Hi folks. I’ve got to share my thoughts with you on some equipment I’ve been riding recently. It allows me to get more enjoyment out of my rides, and who doesn’t want that?
There’s nothing like a new set of treads to make your bike feel new, and my current tire combo, a Maxxis Ardent 2.4 on the front, and a Kenda Nevegal 2.35 UST DTC on the rear, (both set-up tubeless) is one of my all-time favorites. Both of these tires are available in a range of widths and rubber compounds to fit your riding style and terrain. It’s a great choice for the conditions we have here on our San Luis Obispo mountain bike trails. Those trails range from sand to hardpack, with most of it being loose rock and loose-over-hardpack mixed with rocks, but I wouldn’t hesitate to run this set-up in real, soft, traction-rich dirt as well (we don’t have too much of that around). Here, most of our turns are earned. Shuttling is possible, but it takes more time to drive than to pedal, and only a few trails are true DH runs where it’s impossible to ride up. Given all that, I look for tires that are wide and aggressive enough to descend in challenging conditions, but stop short of a DH tire so I can still pedal to the top without making everyone wait too long, and these tires seem to do that quite well.
This tire combo feels like it provides more traction the faster you go. It works well in quick, loose-surface turns and excels in drawn-out, high-speed sweepers.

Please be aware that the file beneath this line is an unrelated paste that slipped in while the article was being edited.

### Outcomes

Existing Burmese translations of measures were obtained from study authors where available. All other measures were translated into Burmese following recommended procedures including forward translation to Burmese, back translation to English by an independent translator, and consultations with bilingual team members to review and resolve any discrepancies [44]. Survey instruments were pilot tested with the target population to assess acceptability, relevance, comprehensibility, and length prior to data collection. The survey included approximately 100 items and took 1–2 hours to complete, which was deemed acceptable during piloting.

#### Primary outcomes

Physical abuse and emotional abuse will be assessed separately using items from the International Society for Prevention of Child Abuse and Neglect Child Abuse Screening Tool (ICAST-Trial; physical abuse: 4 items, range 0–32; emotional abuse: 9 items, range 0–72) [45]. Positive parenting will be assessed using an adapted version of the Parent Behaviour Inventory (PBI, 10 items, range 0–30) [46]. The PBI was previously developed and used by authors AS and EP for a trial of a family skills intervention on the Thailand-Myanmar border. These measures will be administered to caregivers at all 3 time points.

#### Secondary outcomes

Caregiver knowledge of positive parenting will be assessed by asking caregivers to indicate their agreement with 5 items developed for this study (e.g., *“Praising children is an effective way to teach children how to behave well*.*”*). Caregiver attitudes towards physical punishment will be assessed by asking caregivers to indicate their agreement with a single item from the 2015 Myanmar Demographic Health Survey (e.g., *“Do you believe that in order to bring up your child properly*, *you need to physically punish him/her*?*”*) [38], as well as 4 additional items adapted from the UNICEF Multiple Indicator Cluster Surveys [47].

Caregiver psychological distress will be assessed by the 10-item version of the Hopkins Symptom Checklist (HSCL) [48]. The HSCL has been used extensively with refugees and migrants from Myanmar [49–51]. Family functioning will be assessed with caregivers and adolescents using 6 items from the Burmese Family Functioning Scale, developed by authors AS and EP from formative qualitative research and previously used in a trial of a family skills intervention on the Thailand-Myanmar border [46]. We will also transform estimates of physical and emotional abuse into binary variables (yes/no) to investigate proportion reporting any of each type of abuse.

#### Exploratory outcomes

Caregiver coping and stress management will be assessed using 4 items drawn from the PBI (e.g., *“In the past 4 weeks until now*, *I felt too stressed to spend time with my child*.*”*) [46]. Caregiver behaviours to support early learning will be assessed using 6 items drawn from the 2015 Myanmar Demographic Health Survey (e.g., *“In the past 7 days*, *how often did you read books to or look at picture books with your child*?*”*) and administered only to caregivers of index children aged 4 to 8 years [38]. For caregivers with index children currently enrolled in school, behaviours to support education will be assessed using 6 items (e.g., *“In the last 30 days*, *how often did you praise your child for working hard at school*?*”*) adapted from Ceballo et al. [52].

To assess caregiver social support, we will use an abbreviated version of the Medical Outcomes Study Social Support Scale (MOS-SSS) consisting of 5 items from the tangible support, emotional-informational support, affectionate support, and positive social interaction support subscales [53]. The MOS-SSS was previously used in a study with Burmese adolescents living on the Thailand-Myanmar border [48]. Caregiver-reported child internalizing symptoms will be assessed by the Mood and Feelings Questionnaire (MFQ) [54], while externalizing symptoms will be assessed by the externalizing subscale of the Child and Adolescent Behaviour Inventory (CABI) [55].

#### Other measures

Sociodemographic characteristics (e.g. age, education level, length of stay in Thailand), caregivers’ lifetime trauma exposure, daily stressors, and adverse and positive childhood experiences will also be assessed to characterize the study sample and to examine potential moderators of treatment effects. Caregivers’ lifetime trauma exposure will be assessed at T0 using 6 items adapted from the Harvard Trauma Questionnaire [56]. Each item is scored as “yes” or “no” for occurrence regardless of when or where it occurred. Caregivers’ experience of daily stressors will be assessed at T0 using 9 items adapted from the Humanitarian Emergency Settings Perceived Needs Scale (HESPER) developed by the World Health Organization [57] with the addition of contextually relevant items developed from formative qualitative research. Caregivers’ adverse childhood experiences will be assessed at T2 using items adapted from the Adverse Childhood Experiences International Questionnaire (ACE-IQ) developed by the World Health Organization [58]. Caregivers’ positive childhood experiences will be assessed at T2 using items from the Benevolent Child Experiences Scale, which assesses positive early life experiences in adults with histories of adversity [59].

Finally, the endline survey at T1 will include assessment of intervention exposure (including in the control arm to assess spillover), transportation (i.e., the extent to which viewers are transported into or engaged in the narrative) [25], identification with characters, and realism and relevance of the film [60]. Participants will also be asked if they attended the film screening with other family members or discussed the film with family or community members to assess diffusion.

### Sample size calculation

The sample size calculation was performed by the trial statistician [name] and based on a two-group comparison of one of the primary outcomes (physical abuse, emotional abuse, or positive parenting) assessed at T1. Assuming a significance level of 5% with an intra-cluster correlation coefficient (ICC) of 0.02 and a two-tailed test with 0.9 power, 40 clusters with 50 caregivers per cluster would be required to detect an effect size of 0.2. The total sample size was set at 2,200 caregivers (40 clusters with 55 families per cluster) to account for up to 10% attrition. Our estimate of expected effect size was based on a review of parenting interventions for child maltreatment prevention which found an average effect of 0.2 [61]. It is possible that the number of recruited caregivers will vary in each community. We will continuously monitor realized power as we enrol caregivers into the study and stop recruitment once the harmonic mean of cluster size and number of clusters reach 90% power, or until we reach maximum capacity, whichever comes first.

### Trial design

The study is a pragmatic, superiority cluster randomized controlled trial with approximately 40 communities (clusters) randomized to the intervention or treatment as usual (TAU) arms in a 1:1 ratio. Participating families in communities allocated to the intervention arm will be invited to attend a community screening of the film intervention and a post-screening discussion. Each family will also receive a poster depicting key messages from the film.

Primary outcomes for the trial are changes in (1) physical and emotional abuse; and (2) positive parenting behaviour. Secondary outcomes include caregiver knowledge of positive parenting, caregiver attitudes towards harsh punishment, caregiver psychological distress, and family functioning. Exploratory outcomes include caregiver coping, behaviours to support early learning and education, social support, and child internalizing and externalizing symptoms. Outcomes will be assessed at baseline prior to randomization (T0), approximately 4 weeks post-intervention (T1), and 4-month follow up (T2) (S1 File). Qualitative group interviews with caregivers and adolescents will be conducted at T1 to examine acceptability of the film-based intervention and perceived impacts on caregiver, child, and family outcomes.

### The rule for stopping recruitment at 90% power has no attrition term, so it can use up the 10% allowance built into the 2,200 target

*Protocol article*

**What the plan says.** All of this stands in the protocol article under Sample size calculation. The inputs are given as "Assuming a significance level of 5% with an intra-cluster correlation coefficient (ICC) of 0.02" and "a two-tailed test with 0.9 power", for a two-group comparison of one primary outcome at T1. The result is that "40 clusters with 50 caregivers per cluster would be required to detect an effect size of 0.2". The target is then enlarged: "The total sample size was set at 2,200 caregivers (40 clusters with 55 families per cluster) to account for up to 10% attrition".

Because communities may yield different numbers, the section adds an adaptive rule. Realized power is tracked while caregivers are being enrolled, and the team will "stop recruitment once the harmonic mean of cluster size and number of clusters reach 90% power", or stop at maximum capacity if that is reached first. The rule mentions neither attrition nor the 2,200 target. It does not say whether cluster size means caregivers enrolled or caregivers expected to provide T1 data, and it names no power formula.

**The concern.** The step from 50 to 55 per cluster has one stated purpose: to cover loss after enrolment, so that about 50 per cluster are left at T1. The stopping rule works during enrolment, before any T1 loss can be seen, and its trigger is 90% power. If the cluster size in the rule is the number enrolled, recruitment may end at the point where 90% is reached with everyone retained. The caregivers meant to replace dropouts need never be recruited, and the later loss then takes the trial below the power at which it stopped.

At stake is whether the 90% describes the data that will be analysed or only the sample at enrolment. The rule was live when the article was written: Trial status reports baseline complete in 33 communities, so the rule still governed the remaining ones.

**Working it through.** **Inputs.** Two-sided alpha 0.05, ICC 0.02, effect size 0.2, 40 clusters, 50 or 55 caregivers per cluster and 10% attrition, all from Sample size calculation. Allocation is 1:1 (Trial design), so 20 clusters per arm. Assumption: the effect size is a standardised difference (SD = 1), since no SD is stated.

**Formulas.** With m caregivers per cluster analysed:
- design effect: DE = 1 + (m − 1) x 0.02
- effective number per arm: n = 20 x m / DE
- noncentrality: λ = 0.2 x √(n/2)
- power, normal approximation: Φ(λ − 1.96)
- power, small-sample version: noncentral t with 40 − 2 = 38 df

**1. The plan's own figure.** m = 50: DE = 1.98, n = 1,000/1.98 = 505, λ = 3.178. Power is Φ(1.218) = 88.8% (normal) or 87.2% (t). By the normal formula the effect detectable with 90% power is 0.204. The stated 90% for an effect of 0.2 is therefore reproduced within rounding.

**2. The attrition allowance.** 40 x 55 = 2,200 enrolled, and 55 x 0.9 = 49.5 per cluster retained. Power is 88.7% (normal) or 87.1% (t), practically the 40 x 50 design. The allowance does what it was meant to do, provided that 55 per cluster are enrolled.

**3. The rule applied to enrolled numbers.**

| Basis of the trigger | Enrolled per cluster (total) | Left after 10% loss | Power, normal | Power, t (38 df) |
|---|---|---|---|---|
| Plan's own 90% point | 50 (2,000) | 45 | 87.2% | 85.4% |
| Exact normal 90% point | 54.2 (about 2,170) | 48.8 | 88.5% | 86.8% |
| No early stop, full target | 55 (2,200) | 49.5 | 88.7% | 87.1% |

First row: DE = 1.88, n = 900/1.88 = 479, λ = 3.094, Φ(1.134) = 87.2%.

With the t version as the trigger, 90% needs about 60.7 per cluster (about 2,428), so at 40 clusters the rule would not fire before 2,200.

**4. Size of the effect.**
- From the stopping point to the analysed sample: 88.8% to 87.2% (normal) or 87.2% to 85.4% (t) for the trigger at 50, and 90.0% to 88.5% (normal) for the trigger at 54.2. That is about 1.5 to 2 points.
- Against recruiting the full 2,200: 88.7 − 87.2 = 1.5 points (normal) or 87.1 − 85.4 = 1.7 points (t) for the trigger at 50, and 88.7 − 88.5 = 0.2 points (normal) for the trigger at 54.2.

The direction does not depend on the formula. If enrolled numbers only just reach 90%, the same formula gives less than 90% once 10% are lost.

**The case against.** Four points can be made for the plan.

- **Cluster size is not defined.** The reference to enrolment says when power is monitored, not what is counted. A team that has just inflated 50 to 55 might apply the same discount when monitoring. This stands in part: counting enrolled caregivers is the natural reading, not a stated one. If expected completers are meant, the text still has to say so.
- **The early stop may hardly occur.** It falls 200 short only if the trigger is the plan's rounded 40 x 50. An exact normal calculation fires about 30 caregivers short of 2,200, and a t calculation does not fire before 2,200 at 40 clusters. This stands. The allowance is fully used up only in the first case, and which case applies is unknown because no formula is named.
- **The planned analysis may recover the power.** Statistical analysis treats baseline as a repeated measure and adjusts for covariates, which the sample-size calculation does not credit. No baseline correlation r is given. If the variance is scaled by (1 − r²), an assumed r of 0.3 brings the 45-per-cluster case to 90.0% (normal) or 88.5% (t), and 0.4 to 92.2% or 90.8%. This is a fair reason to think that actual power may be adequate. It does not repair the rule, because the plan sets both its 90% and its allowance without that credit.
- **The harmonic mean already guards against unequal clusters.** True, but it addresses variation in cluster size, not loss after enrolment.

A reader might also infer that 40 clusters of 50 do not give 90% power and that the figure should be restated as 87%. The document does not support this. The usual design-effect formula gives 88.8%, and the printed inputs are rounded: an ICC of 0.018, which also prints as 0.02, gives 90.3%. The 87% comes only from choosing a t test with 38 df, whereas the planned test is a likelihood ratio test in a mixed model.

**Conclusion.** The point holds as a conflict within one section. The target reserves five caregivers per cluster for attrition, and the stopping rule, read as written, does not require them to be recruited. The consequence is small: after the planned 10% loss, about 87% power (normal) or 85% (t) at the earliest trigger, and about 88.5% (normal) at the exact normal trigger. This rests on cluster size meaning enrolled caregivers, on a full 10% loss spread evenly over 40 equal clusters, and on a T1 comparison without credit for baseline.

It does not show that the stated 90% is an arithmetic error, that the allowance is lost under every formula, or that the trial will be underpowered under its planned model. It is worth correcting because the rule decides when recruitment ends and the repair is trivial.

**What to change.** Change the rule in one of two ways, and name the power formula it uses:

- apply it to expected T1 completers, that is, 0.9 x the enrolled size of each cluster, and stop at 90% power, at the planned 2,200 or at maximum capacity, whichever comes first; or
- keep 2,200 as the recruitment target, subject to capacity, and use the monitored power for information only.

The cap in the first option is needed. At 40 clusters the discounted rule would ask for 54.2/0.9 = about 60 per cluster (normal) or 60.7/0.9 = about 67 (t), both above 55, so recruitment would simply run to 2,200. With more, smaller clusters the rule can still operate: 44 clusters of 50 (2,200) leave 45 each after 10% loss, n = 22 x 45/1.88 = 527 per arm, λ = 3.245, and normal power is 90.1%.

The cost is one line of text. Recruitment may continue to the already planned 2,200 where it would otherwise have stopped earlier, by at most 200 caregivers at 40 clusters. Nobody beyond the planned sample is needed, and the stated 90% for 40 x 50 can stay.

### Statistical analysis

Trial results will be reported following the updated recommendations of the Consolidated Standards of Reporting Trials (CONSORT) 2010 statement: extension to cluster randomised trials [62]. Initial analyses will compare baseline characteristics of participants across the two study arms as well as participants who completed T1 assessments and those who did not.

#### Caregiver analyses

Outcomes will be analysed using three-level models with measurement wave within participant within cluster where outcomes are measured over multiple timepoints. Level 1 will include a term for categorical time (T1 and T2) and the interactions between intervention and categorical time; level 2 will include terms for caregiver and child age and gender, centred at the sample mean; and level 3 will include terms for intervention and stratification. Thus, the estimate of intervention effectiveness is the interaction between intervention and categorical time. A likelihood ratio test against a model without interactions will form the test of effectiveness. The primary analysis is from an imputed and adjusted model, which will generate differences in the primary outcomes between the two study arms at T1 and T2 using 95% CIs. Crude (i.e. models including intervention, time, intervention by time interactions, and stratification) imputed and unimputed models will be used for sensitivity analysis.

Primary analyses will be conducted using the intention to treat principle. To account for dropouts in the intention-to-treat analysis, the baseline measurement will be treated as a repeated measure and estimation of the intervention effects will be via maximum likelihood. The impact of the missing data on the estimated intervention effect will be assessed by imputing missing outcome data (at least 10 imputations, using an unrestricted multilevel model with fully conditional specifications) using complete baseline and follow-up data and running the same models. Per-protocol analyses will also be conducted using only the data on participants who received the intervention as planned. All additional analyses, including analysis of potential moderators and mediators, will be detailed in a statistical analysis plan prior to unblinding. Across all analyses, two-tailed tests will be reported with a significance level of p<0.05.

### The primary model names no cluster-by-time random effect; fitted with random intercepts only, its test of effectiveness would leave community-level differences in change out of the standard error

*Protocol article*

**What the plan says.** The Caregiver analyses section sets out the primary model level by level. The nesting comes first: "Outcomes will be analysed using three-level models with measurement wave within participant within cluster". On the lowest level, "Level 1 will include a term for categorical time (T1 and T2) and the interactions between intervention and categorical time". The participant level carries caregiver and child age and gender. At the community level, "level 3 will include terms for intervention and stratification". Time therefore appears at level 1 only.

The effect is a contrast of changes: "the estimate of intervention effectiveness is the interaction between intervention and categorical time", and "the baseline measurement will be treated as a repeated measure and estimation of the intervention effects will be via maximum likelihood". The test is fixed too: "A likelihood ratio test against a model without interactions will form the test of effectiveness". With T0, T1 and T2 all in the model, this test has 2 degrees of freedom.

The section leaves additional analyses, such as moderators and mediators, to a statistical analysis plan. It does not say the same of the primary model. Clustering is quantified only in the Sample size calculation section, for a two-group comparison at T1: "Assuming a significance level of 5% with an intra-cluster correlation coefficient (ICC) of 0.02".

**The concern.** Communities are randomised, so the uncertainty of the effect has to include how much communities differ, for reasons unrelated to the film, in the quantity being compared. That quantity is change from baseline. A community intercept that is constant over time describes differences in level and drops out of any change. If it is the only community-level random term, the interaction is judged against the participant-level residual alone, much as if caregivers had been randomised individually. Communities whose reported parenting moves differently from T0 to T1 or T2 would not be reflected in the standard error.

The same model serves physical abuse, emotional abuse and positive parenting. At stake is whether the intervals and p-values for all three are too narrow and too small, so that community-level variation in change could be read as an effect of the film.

I’m sure no one will contest my choice of the Nevegal as a rear tire; it’s consistently one of the highest-rated tires in the mountain bike media, and for good reason. The Nevegal has traction to spare, both climbing and descending. The square and evenly spaced center and transition knobs dig in to keep you moving forward, without robbing you of too much momentum. The 2.35 version of the Nevegal won’t be found on any XC racers bikes (see the Kenda Small Block 8 for that), but for someone who just wants to get to the top so they can go back down, they roll fine. Descending, the Nevegal is foolproof. The orientation and spacing of the transition and shoulder knobs keep the Nevegal hooked up no matter how hard it’s being pushed through a turn. It will break free, but only for an instant, and only when you want it to, then it stays hooked up and predictable, maintaining control throughout the turn.
With the Ardent guiding the way, you’ll be confident knowing that if you can stay on the bike, the Ardent will stay on your line. Split-level side knobs alternate between “H”-shaped lower profile knobs (remember the Maxxis Hansventure tires?), and taller, dual-height knobs for traction no matter what the terrain profile is. The wide spacing between the center and shoulder knobs (filled with low-profile, directional blocks, which do provide some grip), means the Ardent will break free when you lean it over and the center knobs lose contact, but as long as you don’t put an excessive amount of weight on it, those shoulder knobs will catch and keep you driving through the turn on the line you’ve chosen.
Here’s the set up:
(Kenda expressley prohibits the use of any liquid sealant in their tires! If you add Stan’s or anything else, warranties are voided, people will laugh at you, and general malaise will prevail!)
Check out the website at artscyclery.com for specs, pictures, and a huge selection of cycling goodies to enhance your ride.
If you’ve got a tire set-up you love, share it with the world and leave us a comment.